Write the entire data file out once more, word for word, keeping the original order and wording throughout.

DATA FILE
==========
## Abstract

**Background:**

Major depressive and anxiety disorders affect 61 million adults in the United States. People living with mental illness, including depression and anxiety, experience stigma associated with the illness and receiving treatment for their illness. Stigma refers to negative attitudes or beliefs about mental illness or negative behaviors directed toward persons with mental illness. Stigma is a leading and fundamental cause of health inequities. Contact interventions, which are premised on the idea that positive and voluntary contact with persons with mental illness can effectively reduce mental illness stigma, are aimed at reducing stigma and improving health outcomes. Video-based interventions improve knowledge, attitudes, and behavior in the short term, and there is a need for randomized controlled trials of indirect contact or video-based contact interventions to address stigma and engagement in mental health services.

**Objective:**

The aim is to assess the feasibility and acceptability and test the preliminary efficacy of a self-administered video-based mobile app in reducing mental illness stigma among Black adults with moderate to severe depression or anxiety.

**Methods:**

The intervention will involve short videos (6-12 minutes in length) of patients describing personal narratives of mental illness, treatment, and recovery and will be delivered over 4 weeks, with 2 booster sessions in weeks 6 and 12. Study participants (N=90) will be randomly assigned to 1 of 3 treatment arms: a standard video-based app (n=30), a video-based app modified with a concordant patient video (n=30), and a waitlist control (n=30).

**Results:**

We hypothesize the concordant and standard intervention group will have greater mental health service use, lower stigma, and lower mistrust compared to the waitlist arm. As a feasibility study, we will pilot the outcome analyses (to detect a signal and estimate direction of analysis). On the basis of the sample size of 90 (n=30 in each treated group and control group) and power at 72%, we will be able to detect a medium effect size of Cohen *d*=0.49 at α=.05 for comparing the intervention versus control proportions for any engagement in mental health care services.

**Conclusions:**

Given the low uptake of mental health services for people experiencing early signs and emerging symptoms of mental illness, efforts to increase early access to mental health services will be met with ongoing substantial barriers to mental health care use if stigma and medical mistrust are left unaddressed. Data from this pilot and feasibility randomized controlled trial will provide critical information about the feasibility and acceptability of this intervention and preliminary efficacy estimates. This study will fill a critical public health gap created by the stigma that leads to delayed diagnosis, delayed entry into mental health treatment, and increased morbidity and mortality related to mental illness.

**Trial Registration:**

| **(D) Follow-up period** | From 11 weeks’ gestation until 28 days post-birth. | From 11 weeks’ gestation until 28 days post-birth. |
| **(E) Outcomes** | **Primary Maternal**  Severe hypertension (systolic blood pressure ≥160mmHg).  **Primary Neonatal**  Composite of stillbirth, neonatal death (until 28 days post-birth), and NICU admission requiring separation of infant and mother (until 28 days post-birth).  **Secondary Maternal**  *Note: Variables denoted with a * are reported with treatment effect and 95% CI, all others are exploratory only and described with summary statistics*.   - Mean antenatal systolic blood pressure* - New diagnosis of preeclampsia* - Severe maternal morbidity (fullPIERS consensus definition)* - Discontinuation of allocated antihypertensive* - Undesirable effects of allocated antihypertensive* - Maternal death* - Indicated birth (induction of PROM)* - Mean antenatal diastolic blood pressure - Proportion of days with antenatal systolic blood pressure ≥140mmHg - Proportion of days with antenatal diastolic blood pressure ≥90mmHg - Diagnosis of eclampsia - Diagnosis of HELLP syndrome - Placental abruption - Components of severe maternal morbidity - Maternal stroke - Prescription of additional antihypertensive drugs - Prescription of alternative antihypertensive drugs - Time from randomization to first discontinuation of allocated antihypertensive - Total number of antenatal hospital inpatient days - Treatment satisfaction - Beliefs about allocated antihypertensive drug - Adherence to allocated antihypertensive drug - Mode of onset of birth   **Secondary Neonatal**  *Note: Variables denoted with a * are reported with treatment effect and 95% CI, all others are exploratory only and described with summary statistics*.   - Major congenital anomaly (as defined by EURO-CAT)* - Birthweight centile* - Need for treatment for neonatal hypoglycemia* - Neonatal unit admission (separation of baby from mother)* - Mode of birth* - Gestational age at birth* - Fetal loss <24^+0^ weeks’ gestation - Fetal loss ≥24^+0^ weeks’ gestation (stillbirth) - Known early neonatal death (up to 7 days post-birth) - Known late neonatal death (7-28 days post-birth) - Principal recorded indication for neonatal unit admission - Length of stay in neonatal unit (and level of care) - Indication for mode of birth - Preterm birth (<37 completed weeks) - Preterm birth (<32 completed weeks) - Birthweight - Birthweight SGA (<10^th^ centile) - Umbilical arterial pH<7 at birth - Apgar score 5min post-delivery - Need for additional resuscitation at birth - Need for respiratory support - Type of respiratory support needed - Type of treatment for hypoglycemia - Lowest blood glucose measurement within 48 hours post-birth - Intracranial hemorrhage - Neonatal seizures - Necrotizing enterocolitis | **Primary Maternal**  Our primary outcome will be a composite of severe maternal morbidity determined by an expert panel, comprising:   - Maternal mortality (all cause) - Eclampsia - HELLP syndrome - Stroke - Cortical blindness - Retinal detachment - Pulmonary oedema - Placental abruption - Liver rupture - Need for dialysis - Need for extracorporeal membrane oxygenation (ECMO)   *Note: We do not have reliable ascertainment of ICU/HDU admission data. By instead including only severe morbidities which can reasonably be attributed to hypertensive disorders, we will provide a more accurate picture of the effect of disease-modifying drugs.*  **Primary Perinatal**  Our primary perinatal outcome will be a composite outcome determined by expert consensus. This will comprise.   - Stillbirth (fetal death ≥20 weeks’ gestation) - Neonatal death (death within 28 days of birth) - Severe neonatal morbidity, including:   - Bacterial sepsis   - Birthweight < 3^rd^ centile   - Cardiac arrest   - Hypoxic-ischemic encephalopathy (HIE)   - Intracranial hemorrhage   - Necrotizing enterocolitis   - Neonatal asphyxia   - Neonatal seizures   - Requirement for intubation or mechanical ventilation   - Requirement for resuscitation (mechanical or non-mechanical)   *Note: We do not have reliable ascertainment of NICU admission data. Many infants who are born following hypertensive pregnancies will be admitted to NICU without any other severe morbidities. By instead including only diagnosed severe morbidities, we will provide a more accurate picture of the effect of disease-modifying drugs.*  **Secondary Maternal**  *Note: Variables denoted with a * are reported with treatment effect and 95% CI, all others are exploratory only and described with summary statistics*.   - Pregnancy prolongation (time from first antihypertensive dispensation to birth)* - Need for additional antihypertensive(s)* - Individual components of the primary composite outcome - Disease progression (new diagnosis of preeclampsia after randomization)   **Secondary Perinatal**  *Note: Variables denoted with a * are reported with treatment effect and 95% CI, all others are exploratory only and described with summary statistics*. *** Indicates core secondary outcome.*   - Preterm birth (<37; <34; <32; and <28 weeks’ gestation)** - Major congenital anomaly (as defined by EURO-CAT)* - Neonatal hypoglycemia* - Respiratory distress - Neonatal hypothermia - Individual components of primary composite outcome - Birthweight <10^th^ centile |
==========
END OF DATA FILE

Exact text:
## Abstract

**Background:**

Major depressive and anxiety disorders affect 61 million adults in the United States. People living with mental illness, including depression and anxiety, experience stigma associated with the illness and receiving treatment for their illness. Stigma refers to negative attitudes or beliefs about mental illness or negative behaviors directed toward persons with mental illness. Stigma is a leading and fundamental cause of health inequities. Contact interventions, which are premised on the idea that positive and voluntary contact with persons with mental illness can effectively reduce mental illness stigma, are aimed at reducing stigma and improving health outcomes. Video-based interventions improve knowledge, attitudes, and behavior in the short term, and there is a need for randomized controlled trials of indirect contact or video-based contact interventions to address stigma and engagement in mental health services.

**Objective:**

The aim is to assess the feasibility and acceptability and test the preliminary efficacy of a self-administered video-based mobile app in reducing mental illness stigma among Black adults with moderate to severe depression or anxiety.

**Methods:**

The intervention will involve short videos (6-12 minutes in length) of patients describing personal narratives of mental illness, treatment, and recovery and will be delivered over 4 weeks, with 2 booster sessions in weeks 6 and 12. Study participants (N=90) will be randomly assigned to 1 of 3 treatment arms: a standard video-based app (n=30), a video-based app modified with a concordant patient video (n=30), and a waitlist control (n=30).

**Results:**

We hypothesize the concordant and standard intervention group will have greater mental health service use, lower stigma, and lower mistrust compared to the waitlist arm. As a feasibility study, we will pilot the outcome analyses (to detect a signal and estimate direction of analysis). On the basis of the sample size of 90 (n=30 in each treated group and control group) and power at 72%, we will be able to detect a medium effect size of Cohen *d*=0.49 at α=.05 for comparing the intervention versus control proportions for any engagement in mental health care services.

**Conclusions:**

Given the low uptake of mental health services for people experiencing early signs and emerging symptoms of mental illness, efforts to increase early access to mental health services will be met with ongoing substantial barriers to mental health care use if stigma and medical mistrust are left unaddressed. Data from this pilot and feasibility randomized controlled trial will provide critical information about the feasibility and acceptability of this intervention and preliminary efficacy estimates. This study will fill a critical public health gap created by the stigma that leads to delayed diagnosis, delayed entry into mental health treatment, and increased morbidity and mortality related to mental illness.

**Trial Registration:**

| **(D) Follow-up period** | From 11 weeks’ gestation until 28 days post-birth. | From 11 weeks’ gestation until 28 days post-birth. |
| **(E) Outcomes** | **Primary Maternal**  Severe hypertension (systolic blood pressure ≥160mmHg).  **Primary Neonatal**  Composite of stillbirth, neonatal death (until 28 days post-birth), and NICU admission requiring separation of infant and mother (until 28 days post-birth).  **Secondary Maternal**  *Note: Variables denoted with a * are reported with treatment effect and 95% CI, all others are exploratory only and described with summary statistics*.   - Mean antenatal systolic blood pressure* - New diagnosis of preeclampsia* - Severe maternal morbidity (fullPIERS consensus definition)* - Discontinuation of allocated antihypertensive* - Undesirable effects of allocated antihypertensive* - Maternal death* - Indicated birth (induction of PROM)* - Mean antenatal diastolic blood pressure - Proportion of days with antenatal systolic blood pressure ≥140mmHg - Proportion of days with antenatal diastolic blood pressure ≥90mmHg - Diagnosis of eclampsia - Diagnosis of HELLP syndrome - Placental abruption - Components of severe maternal morbidity - Maternal stroke - Prescription of additional antihypertensive drugs - Prescription of alternative antihypertensive drugs - Time from randomization to first discontinuation of allocated antihypertensive - Total number of antenatal hospital inpatient days - Treatment satisfaction - Beliefs about allocated antihypertensive drug - Adherence to allocated antihypertensive drug - Mode of onset of birth   **Secondary Neonatal**  *Note: Variables denoted with a * are reported with treatment effect and 95% CI, all others are exploratory only and described with summary statistics*.   - Major congenital anomaly (as defined by EURO-CAT)* - Birthweight centile* - Need for treatment for neonatal hypoglycemia* - Neonatal unit admission (separation of baby from mother)* - Mode of birth* - Gestational age at birth* - Fetal loss <24^+0^ weeks’ gestation - Fetal loss ≥24^+0^ weeks’ gestation (stillbirth) - Known early neonatal death (up to 7 days post-birth) - Known late neonatal death (7-28 days post-birth) - Principal recorded indication for neonatal unit admission - Length of stay in neonatal unit (and level of care) - Indication for mode of birth - Preterm birth (<37 completed weeks) - Preterm birth (<32 completed weeks) - Birthweight - Birthweight SGA (<10^th^ centile) - Umbilical arterial pH<7 at birth - Apgar score 5min post-delivery - Need for additional resuscitation at birth - Need for respiratory support - Type of respiratory support needed - Type of treatment for hypoglycemia - Lowest blood glucose measurement within 48 hours post-birth - Intracranial hemorrhage - Neonatal seizures - Necrotizing enterocolitis | **Primary Maternal**  Our primary outcome will be a composite of severe maternal morbidity determined by an expert panel, comprising:   - Maternal mortality (all cause) - Eclampsia - HELLP syndrome - Stroke - Cortical blindness - Retinal detachment - Pulmonary oedema - Placental abruption - Liver rupture - Need for dialysis - Need for extracorporeal membrane oxygenation (ECMO)   *Note: We do not have reliable ascertainment of ICU/HDU admission data. By instead including only severe morbidities which can reasonably be attributed to hypertensive disorders, we will provide a more accurate picture of the effect of disease-modifying drugs.*  **Primary Perinatal**  Our primary perinatal outcome will be a composite outcome determined by expert consensus. This will comprise.   - Stillbirth (fetal death ≥20 weeks’ gestation) - Neonatal death (death within 28 days of birth) - Severe neonatal morbidity, including:   - Bacterial sepsis   - Birthweight < 3^rd^ centile   - Cardiac arrest   - Hypoxic-ischemic encephalopathy (HIE)   - Intracranial hemorrhage   - Necrotizing enterocolitis   - Neonatal asphyxia   - Neonatal seizures   - Requirement for intubation or mechanical ventilation   - Requirement for resuscitation (mechanical or non-mechanical)   *Note: We do not have reliable ascertainment of NICU admission data. Many infants who are born following hypertensive pregnancies will be admitted to NICU without any other severe morbidities. By instead including only diagnosed severe morbidities, we will provide a more accurate picture of the effect of disease-modifying drugs.*  **Secondary Maternal**  *Note: Variables denoted with a * are reported with treatment effect and 95% CI, all others are exploratory only and described with summary statistics*.   - Pregnancy prolongation (time from first antihypertensive dispensation to birth)* - Need for additional antihypertensive(s)* - Individual components of the primary composite outcome - Disease progression (new diagnosis of preeclampsia after randomization)   **Secondary Perinatal**  *Note: Variables denoted with a * are reported with treatment effect and 95% CI, all others are exploratory only and described with summary statistics*. *** Indicates core secondary outcome.*   - Preterm birth (<37; <34; <32; and <28 weeks’ gestation)** - Major congenital anomaly (as defined by EURO-CAT)* - Neonatal hypoglycemia* - Respiratory distress - Neonatal hypothermia - Individual components of primary composite outcome - Birthweight <10^th^ centile |